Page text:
Mayor Byron Brown: What were the conditions that allowed this hatred to build up, that allowed these feelings of white supremacy, these fears of white replacement to be so strong that an 18-year-old man would travel hundreds of miles away from home, and to try to kill, and kill other people?
Melissa Harris-Perry: During my visit to Buffalo, I spoke with leaders who'd been on the ground every single day of the last difficult year. They're working to interrupt violence, to feed community members who were left for months without a grocery store. They're demanding accountability from courts and elected leaders. Their work is motivated, not by hate, but by courage, steely determination, and abiding love.
Mayor Byron Brown: Oftentimes, when things like this happen, communities turn on each other, people break things, the anger erupts. They burn things. They attack each other. In Buffalo, in the aftermath of this, people came together to pray, to hold hands, to lift each other up, to embrace the families of those whose lives were taken, to embrace the survivors, the families of the survivors, to bring food, to find ways to try to make the community better, to direct investment. The strength, the resilience, the togetherness, the love that Buffalo has shown after this most horrific event has been a model for the nation and a model for the world. I'm very proud of that.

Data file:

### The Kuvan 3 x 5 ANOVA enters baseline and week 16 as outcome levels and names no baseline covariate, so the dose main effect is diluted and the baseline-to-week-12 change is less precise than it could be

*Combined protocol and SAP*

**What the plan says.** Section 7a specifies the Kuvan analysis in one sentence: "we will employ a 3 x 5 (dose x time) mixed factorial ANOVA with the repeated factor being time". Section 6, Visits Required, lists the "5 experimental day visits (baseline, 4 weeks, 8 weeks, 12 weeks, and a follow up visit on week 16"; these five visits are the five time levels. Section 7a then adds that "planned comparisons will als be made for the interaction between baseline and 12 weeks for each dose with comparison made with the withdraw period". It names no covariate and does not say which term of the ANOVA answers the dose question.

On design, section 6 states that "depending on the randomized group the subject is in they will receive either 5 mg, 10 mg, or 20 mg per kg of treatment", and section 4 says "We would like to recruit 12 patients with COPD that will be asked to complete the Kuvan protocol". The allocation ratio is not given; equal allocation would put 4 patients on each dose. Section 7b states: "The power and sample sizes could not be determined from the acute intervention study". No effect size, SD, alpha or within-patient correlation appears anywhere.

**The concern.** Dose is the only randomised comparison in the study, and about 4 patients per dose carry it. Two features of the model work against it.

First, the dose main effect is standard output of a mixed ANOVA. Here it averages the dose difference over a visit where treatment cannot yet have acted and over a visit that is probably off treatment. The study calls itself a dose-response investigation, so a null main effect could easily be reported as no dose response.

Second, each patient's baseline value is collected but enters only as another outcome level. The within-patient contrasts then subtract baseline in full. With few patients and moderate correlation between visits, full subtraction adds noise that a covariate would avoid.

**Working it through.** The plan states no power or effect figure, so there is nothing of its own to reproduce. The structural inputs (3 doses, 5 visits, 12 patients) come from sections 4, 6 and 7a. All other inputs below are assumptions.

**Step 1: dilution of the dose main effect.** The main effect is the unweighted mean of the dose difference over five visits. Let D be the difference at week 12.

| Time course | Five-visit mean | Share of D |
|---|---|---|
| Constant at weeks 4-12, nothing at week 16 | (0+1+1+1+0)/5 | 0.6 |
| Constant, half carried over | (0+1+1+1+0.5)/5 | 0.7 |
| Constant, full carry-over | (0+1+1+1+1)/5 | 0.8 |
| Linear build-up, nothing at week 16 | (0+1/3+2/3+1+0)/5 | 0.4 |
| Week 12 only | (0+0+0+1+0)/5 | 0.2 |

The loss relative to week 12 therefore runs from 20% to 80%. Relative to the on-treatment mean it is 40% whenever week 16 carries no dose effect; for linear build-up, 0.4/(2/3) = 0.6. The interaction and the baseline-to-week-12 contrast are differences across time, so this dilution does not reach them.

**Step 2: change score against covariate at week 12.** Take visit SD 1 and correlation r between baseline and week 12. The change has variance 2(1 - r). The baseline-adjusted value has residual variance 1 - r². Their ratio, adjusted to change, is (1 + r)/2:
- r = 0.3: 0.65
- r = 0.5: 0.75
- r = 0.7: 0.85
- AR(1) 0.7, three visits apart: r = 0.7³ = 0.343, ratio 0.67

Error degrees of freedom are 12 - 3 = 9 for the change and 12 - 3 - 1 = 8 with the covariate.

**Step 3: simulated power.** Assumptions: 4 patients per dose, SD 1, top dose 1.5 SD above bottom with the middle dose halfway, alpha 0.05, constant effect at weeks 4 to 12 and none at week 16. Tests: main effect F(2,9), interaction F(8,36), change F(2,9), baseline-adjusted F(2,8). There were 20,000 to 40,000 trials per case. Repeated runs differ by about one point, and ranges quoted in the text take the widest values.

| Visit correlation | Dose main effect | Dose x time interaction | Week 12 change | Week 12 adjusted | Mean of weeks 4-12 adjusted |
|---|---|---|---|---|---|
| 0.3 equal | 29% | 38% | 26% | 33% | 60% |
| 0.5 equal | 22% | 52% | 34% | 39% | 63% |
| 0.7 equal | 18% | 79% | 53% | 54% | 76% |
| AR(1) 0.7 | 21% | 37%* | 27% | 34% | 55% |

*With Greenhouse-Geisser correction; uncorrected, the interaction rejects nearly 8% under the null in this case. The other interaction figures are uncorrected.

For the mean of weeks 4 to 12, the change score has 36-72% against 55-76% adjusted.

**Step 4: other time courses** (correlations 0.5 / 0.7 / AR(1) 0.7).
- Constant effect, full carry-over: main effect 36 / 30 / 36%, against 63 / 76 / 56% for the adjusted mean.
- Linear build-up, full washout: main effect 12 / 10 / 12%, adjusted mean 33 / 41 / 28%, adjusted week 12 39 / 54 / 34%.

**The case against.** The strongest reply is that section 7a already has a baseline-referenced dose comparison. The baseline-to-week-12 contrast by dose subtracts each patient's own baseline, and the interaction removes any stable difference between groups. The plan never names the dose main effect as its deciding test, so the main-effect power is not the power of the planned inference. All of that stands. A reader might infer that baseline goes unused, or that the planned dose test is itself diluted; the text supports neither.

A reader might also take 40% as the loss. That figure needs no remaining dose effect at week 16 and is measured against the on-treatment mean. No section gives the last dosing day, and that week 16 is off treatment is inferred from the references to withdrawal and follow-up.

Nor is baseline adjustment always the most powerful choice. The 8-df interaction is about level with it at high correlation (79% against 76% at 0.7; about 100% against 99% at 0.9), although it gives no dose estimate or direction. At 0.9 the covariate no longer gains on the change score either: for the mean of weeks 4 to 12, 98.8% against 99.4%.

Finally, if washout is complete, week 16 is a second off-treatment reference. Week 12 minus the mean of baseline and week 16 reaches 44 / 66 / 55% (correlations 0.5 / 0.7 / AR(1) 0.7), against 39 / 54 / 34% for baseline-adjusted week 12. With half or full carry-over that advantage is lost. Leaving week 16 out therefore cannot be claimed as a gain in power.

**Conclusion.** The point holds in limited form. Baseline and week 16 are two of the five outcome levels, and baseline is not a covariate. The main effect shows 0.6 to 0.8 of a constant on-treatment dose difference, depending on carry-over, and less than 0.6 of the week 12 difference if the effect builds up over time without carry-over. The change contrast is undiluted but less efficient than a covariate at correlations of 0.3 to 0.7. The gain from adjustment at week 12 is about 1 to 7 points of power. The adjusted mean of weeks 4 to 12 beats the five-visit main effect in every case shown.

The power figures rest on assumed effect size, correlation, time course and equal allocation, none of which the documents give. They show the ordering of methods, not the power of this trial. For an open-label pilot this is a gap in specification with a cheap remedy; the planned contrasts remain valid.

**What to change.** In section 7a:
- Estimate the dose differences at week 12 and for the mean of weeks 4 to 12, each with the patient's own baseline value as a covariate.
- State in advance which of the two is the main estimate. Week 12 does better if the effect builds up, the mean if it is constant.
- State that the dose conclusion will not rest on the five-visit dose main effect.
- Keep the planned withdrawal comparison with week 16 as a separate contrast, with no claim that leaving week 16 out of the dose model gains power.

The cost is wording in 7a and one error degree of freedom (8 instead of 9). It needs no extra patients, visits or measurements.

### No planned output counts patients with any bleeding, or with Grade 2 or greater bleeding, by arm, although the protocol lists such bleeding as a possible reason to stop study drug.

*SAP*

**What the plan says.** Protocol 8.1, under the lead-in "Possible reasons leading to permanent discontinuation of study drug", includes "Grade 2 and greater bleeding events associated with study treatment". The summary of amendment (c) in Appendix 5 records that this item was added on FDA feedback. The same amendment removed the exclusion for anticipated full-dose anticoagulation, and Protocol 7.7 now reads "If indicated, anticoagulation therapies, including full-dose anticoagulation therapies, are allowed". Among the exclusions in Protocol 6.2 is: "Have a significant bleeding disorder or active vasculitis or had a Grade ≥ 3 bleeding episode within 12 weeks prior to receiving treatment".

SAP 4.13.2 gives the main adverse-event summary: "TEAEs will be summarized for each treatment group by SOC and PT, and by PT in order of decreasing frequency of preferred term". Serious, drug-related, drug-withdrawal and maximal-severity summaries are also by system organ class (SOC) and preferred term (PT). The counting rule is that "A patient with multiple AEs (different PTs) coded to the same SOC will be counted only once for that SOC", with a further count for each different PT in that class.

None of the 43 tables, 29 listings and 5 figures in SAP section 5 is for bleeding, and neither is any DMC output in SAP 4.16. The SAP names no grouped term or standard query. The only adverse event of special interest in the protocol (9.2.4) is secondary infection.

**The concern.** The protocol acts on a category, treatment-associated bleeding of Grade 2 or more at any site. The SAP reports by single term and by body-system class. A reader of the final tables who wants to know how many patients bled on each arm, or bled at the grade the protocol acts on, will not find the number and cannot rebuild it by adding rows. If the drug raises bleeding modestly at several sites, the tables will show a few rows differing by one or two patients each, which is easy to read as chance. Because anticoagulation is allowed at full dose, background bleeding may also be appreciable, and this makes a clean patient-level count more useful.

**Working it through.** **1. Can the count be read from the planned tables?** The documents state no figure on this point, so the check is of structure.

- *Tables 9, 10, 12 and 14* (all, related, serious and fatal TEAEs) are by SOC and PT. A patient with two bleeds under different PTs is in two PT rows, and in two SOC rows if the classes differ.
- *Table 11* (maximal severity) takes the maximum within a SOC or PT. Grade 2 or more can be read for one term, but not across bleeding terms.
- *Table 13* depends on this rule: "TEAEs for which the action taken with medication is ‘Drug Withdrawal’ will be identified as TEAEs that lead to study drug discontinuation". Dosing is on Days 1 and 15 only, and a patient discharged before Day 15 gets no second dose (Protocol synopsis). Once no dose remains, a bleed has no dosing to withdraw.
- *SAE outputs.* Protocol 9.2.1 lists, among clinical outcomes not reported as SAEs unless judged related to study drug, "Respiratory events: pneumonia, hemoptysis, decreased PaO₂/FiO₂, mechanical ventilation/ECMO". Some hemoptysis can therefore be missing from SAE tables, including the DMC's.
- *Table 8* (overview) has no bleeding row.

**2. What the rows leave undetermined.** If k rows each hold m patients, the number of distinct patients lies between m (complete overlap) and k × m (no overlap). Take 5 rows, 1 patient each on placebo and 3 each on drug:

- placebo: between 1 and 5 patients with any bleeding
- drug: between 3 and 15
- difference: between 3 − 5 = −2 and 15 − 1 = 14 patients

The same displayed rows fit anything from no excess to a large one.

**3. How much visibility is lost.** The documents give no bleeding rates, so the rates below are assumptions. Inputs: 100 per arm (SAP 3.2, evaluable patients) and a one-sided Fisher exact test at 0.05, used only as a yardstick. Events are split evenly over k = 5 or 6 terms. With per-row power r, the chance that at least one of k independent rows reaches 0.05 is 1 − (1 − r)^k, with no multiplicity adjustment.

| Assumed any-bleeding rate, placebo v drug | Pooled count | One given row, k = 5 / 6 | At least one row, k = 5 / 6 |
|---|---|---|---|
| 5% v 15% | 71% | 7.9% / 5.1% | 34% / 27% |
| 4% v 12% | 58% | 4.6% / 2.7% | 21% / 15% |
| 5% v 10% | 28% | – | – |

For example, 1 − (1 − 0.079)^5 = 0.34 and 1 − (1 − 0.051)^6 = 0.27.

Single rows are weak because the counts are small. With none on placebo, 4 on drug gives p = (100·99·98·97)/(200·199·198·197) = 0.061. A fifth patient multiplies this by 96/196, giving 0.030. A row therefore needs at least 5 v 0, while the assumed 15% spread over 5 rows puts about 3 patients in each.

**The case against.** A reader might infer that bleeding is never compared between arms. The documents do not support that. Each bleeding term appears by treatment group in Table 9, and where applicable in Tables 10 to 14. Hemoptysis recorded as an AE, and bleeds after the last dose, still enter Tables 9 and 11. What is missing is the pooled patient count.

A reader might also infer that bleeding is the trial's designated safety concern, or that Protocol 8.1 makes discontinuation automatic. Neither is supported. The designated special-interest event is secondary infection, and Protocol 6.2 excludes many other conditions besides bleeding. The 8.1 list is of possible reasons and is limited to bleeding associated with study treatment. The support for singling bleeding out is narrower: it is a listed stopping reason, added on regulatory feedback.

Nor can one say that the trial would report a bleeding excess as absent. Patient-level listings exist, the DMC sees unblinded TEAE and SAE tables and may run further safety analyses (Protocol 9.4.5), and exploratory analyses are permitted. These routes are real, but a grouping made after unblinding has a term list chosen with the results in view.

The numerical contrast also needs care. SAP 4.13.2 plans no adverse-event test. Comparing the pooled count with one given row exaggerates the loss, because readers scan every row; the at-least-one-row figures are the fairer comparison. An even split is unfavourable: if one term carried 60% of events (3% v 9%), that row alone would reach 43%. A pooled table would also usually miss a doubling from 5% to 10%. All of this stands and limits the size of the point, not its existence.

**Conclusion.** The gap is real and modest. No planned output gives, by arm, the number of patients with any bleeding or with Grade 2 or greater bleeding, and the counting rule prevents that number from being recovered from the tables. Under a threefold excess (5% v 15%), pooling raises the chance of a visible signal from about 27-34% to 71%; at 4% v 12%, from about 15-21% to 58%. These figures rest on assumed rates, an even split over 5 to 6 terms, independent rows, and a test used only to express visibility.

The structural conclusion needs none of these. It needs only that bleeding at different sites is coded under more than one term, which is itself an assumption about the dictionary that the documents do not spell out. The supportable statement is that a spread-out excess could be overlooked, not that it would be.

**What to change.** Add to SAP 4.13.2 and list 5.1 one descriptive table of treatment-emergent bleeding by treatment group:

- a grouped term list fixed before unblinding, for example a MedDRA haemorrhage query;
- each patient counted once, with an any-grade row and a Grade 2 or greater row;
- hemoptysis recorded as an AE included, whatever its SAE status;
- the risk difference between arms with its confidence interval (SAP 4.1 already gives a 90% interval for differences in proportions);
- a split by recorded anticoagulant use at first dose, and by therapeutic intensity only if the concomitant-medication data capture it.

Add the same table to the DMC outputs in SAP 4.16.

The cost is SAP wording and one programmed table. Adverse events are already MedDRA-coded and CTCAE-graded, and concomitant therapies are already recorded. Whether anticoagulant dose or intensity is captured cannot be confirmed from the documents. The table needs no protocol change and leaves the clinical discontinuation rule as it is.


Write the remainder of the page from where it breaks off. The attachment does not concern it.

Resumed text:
Melissa Harris-Perry: Indeed, Professor Jelani Cobb pointed to the necessity of this work during our conversation last year. Still reeling from the deadly brutality, his prescient comments to me were a reminder that charitable acts of service would be necessary but insufficient, and that the Buffalo Massacre was calling us to deeper generational work of organizing for justice. That work is rooted in the lives, labors, and legacy of generations who go before us.
Historian Jelani Cobb: We have benefited so tremendously from the work of a previous generation. We had struggles, we had things we had to do, but the rudiments, the fundamentals were in place because of the work that had been done before us. We're now in a place where we actually have to get out and secure that future for ourselves, or retain, regain that future for ourselves and for generations that come after us. It's a sobering awareness. By no means do I think we can underestimate the scale of the work that is in front of us.
At the same token, we admire W E B Du Bois, we admire Anna Julia Cooper, we admire Ida B. Wells-Barnett for what they did precisely in moments like these, not for what they did in moments of comfort and ease. That's the reason that we've created this canon that includes those people, because we had some understanding that their example would be useful for us in some future moment. Now we find ourselves in that moment.
Melissa Harris-Perry: We find ourselves now in that moment. Our thanks to Mayor Byron Brown of Buffalo for taking the time to sit down and reflect with me this weekend. Thank you again to Historian Jelani Cobb, Dean of the School of Journalism at Columbia University, for his enduring insights shared during our conversation last year.